Donna Brazile said Sunday that Sen. Elizabeth Warren (D., Mass.) probably didn't mean to agree with the premise that the 2016 Democratic primary was rigged for Hillary Clinton, but Brazile made that charge in her own book that has set off a firestorm in the Democratic Party.
The former interim chair of the Democratic National Committee has a new book out Tuesday entitled Hacks: The Inside Story of the Break-ins and Breakdowns that Put Donald Trump in the White House. In a bombshell excerpt released this week, Brazile wrote she had found "solid proof" as she sought to "get to the bottom of whether Hillary Clinton’s team had rigged the nomination process."
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CNN's Jake Tapper asked Warren directly on Friday if she agreed with the notion that the primary was rigged, and she said "yes," and she said on PBS "the process was rigged."
But in her interview on Sunday, Brazile balked at the word she used in her own book.
"Do you agree with Elizabeth Warren that the primaries were rigged?" host George Stephanopoulos asked Brazile.
"I don't think she meant the word ‘rigged,'" Brazile said.
Brazile then described making a call to Sen. Bernie Sanders (I., Vt.) after she made sure there was "no rigging of the process."
"I found no evidence. None whatsoever," Brazile added. "The only thing I found … was this memorandum that prevented the DNC from running its own operations."
This appears to conflict directly with what Brazile describes in her book as the "solid proof" of the nomination process being rigged for Clinton.
It came in the form of a joint fundraising agreement between the DNC, the Hillary Victory Fund, and Hillary for America, in which she wrote, "in exchange for raising money and investing in the DNC, Hillary would control the party’s finances, strategy, and all the money raised. Her campaign had the right of refusal of who would be the party communications director, and it would make final decisions on all the other staff. The DNC also was required to consult with the campaign about all other staffing, budgeting, data, analytics, and mailings."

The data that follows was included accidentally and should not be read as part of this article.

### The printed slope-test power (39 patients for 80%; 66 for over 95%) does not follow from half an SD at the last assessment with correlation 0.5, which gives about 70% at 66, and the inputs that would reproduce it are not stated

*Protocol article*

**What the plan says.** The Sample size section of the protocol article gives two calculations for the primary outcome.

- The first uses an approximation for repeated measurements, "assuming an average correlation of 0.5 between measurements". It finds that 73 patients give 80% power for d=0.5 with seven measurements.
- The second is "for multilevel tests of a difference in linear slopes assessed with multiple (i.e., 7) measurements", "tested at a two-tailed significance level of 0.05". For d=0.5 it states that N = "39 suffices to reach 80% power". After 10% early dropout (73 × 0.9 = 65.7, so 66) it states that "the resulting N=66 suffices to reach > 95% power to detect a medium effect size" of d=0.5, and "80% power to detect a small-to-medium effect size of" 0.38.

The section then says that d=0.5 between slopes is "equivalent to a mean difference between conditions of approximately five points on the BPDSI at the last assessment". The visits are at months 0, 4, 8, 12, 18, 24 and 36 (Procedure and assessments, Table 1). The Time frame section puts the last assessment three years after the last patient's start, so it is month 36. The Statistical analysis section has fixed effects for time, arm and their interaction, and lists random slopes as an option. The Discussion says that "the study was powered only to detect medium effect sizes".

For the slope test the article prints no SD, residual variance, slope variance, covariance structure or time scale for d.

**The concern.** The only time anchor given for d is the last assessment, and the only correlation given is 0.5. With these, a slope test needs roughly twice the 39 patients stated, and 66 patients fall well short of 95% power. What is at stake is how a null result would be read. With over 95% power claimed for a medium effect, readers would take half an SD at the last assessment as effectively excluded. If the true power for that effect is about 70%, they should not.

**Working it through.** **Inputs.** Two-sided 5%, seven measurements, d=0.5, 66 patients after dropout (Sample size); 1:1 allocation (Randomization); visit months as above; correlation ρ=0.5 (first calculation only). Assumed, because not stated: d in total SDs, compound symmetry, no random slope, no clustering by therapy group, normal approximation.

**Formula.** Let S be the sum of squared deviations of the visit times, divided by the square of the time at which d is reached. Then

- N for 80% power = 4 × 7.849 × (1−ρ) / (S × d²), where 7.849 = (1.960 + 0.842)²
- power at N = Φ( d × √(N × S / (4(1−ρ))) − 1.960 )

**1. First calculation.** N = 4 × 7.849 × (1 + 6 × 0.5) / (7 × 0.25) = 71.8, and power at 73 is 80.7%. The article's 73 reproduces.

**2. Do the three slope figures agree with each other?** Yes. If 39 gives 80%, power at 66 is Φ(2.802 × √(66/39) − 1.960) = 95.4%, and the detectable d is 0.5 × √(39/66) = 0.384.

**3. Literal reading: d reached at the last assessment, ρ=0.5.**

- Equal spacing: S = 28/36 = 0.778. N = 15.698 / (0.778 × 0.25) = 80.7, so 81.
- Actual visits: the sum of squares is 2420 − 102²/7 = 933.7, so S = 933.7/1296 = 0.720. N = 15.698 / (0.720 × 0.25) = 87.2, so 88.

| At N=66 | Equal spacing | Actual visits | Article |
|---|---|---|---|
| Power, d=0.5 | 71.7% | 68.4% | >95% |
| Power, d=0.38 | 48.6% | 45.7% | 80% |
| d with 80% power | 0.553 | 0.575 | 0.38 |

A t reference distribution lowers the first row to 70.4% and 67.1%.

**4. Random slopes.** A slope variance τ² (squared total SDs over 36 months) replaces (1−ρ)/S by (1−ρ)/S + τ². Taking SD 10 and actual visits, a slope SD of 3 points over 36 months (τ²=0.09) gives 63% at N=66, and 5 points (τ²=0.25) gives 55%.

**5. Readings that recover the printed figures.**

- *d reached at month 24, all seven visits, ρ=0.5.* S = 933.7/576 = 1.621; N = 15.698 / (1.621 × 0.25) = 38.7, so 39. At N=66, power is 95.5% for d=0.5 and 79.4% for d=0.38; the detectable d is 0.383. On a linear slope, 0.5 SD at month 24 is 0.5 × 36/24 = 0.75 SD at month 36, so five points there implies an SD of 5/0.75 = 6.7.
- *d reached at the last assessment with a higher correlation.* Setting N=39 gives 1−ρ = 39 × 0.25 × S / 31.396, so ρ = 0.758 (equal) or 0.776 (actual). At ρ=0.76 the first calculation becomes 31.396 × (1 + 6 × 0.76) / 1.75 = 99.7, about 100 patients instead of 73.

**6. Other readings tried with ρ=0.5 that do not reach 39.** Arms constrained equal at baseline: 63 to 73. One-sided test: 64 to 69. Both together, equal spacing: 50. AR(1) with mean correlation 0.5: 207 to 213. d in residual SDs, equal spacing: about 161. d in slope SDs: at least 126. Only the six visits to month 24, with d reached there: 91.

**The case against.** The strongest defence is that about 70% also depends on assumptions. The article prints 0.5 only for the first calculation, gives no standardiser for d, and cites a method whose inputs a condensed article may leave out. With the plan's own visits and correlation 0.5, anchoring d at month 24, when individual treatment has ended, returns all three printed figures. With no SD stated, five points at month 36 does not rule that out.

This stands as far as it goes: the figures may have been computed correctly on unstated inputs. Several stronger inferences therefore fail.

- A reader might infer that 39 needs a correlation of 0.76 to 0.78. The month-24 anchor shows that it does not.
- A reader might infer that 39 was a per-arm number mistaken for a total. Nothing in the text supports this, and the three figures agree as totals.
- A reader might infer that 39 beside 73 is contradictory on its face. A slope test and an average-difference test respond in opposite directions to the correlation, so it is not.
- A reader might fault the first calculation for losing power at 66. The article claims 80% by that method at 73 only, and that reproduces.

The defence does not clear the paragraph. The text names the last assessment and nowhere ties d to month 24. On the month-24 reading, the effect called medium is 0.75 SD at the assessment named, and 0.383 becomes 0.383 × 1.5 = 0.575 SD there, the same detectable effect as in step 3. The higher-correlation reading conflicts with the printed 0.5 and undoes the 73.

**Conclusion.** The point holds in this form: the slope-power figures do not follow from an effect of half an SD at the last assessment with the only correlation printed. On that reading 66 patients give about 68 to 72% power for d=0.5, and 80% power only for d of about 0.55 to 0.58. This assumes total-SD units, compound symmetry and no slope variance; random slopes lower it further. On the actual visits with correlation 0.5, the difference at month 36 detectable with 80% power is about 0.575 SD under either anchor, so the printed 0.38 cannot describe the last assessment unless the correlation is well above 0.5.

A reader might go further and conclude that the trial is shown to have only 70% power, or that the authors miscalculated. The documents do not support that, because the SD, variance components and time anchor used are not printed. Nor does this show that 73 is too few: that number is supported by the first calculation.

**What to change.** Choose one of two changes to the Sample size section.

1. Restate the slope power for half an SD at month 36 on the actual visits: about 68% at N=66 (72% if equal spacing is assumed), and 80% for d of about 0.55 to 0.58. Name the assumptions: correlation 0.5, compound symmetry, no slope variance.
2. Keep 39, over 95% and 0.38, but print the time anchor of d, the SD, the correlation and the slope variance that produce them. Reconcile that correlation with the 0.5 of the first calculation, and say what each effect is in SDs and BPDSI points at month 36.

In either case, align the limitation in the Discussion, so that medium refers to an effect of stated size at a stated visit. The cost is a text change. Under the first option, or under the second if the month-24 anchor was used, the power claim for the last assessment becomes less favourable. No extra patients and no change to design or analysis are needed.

It was signed in the summer of 2015, well before a single primary vote had been cast. She wrote a cash-strapped DNC that had been mismanaged by Debbie Wasserman Schultz made the agreement:
I had tried to search out any other evidence of internal corruption that would show that the DNC was rigging the system to throw the primary to Hillary, but I could not find any in party affairs or among the staff. I had gone department by department, investigating individual conduct for evidence of skewed decisions, and I was happy to see that I had found none. Then I found this agreement.
The funding arrangement with HFA and the victory fund agreement was not illegal, but it sure looked unethical. If the fight had been fair, one campaign would not have control of the party before the voters had decided which one they wanted to lead. This was not a criminal act, but as I saw it, it compromised the party’s integrity.
In her book, Brazile writes she was in agony over calling Sanders to inform him of the secret agreement, and she wept angrily afterward.
ABC News reported that the fundraising agreement between the Sanders campaign and the DNC "does not include any language about coordinating on strategic decisions over hiring or budget, unlike a fundraising memo between the Hillary Clinton team and the DNC."
Brazile's account appeared to confirm what Sanders supporters had alleged before: the fix was in from the start for Clinton. Hacked DNC emails had already shown clear preference by Schultz and other higher-ups for Clinton, leading to Schultz's resignation and Brazile's ascendance last summer.
Former Sanders campaign manager Jeff Weaver said "anybody who suggests we were being treated the same way is playing semantic games."
"We had no addendum like this, no memorandum, no agreement like this," said Mark Longabaugh, the Sanders campaign's chief liaison to the DNC. "They basically came to us and said, here's the agreement, take it or leave it."